Morality: Top Down or Bottom Up? - Blog#12 - 5 April 2019
Many religious leaders talk as if religion has a monopoly on morality, and that one cannot act morally in the absence of religious belief. In Good Without God (2009), Epstein cited several advocates of the presumed religious monopoly on morality. For example, Albert Mohler, head of the Southern Baptist Theological Seminary, stated (2004), “Without God there are no moral absolutes. Without moral absolutes, there is no authentic knowledge of right and wrong” (par. 4). Dostoevsky’s (1880/1993) character, Ivan Karamazov famously exclaimed, “If God is dead, all is permitted.” Likewise, in The Purpose Driven Life, Rick Warren (2002) asserted, “If your time on earth were all there is to your life, I would suggest you start living it up immediately… You could indulge yourself in total self-centeredness because your actions would have no long-term repercussions” (p. 38). Yes, you could, but would you? This stance reflects what I call the criminal level of moral behavior. How would you act if you had a policeman on your shoulder? Would your behavior be much different from what you do when you’re sure that no one is watching? This distinction, between criminal morality and moral integrity, is quite relevant when we are trying to compute an individual’s moral quotient. Warren implied that without consequences, we are naturally immoral. But nature equips us with a conscience, and a capacity for empathy, not just an ability to anticipate likely consequences. It comes from within, regardless of whether it initially comes from above (from God), or from around us (socially). And it starts out emotionally, not cognitively. In the words of the primatologist, Frans de Wall (2013), who studied morality in other mammals, morality is “bottom up, not top down.”
Yes, it’s true. Without God-given ethics, humans are theoretically free to act like amoral, self-centered heathens. But it is also true that even with religiously-inspired morality, many humans act quite selfishly much of the time, and some are quite adept at killing each other, especially in the name of their various gods. It is also evident that despite religious press to the contrary, most atheists, and even some nonhuman animals, are capable of acting quite morally. Zuckerman (2014) cited research concluding that religious Americans tend to be more racist than secular Americans, more supportive of military aggression and the use of torture, the death penalty, and corporal punishment of children, while being less supportive of women’s and gay rights, and protection of the environment, than secular individuals. He also noted that atheists are grossly underrepresented in the prison population. Atheists are not immoral; they accept ownership of moral capabilities rather than exporting and re-importing them. Humans originally discovered virtues and vices in our interactions with each other. Religions objectified these virtues, attributed them to God, and claimed a moral monopoly. A secular approach to morality reaffirms such virtues, but not their alleged divine source. Certain virtues work, by promoting cooperation and connectedness with our brethren, which satisfies us at our moral and social core, not because someone in a temple or a courtroom says so. But if morality is subjective, do we have a right to judge others’ behaviors? Sure, we have a right to gather together and write laws to codify intersubjective morality and consequences. And we all have gut responses to others’ actions. But to borrow an AA phrase, we sometimes “should all over” ourselves when applying our moral principles, and our expectations, to others.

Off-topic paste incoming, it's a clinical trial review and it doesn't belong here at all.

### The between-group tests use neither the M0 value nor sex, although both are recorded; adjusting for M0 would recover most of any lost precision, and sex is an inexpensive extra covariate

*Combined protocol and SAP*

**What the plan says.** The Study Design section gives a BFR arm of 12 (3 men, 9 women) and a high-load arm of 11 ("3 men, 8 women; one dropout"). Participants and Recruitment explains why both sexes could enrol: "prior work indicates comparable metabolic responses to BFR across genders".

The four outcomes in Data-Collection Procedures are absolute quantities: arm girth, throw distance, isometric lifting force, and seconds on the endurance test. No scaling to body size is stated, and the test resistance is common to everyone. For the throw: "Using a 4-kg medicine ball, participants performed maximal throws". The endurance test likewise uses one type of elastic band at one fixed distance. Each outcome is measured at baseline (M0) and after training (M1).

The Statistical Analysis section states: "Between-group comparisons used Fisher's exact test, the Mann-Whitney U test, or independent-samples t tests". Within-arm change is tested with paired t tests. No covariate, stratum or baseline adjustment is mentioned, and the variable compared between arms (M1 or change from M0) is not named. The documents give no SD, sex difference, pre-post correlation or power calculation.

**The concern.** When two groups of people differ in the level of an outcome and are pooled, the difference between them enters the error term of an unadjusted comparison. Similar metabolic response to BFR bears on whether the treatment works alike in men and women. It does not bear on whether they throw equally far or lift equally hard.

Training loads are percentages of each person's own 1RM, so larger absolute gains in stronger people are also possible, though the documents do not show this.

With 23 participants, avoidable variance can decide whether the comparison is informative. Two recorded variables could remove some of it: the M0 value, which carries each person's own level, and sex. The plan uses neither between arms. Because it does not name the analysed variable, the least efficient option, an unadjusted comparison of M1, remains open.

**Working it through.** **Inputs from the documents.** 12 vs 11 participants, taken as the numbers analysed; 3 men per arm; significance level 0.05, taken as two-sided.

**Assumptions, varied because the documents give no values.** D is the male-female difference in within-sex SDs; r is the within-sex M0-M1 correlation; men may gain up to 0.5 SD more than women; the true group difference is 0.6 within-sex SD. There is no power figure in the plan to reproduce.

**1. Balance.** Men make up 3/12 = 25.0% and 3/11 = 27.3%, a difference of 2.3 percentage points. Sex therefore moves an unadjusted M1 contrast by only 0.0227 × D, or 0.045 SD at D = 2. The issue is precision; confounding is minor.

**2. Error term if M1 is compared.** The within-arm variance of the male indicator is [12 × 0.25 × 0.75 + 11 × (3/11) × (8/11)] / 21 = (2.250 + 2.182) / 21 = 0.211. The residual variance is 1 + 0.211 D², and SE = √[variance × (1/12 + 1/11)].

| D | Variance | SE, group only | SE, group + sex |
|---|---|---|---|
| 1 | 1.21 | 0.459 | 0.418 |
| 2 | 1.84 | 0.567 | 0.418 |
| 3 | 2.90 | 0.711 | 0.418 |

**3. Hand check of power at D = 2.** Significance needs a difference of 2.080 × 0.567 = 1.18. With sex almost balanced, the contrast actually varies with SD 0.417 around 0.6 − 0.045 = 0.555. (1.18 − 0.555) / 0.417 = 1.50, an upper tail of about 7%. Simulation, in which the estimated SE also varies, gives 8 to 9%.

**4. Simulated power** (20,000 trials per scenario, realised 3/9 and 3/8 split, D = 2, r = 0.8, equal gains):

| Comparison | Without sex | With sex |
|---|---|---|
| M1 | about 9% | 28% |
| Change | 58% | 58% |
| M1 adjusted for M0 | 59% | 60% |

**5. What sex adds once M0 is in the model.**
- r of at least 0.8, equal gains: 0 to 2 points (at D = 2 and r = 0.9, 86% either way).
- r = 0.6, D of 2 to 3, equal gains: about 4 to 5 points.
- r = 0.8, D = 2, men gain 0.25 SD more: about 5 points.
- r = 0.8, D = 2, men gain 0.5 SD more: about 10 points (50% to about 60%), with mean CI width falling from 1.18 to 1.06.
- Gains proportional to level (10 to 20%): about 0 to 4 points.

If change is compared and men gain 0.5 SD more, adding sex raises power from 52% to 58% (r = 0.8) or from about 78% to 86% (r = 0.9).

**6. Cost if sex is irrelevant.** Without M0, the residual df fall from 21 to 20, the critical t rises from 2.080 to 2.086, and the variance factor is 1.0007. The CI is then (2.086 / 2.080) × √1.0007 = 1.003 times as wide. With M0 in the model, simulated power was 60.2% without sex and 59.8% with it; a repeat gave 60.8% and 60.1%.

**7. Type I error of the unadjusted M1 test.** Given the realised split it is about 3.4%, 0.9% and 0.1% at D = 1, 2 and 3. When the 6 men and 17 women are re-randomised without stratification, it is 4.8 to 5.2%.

The illusion of objective ethics is a source of security for the masses, particularly if compliance is seen as being monitored, and rewarded or punished, by a divine overseer. Objective morality, monitored by an eye in the sky, may be seductive as a means of inducing social compliance, but is compliance really morality? As John Bradshaw (2009) wrote, “Obedience and respect for authority are a necessary part of the process of growing up morally, but if we stop there, we become arrested at a developmental stage that predisposes us toward the rigid polarization of rightdoing (good) and wrongdoing (evil)” (p. 33). He went on to note that such a focus promotes “moral totalism” and a “culture of obedience” characteristic of totalitarian regimes, rather than fostering moral intelligence. Morality is an internal affair. It operates within the mind, and specifically, within the conscience of an individual person. We can abdicate moral responsibility in two ways, via an atheistic, nihilistic devaluing of morality, or by outsourcing morality to a higher power, religious or political/legal.
We can make a case that moral choices predate cognitive instruction and discussions of morality, both phylogenetically and developmentally. De Wall provided convincing evidence for the presence of ethical behavior among primates, and a biological, evolutionary component to morality. He cited examples of empathy, compassion, fairness, altruism, gratitude, and community concern among primates, and underscored the role of attachment in morality, noting that we expect empathy only among animals that display parental attachment, which includes only a few reptiles. He added, “Mammalian maternal care is the costliest, longest-lasting investment in other beings known in nature” (p.49). Citing another source of primate morality, he added, “Hunting and meat sharing are at the root of chimpanzee sociality in the same way that they are thought to have catalyzed human evolution” (p. 124). Moral behavior is abundantly evident in our evolutionary backyard, and is clearly not a unique capacity in human beings. The mammalian need to belong, coupled with our capacity for empathy with the feelings, needs and anguish of others (which is originally promoted by secure and loving attachments in childhood), drives moral behavior far more than rules or intellectual considerations. Likewise, Jonathan Haidt (2012) emphasized that moral choices are intuited before they are reasoned, stating, “Moral intuitions arise automatically and almost instantaneously, long before moral reasoning has a chance to get started, and those first intuitions tend to drive our later reasoning” (p. xx). Developmentally, moral behavior in children is evident long before their development of religious understanding or advanced cognitive skills. Likewise, one can argue that morality predates, and led to the appearance of religion, rather than viewing religion as the source of morality. De Wall noted that religions were invented to bolster morality, via an eye in the sky, once our communities became too large for everyone to know everyone else.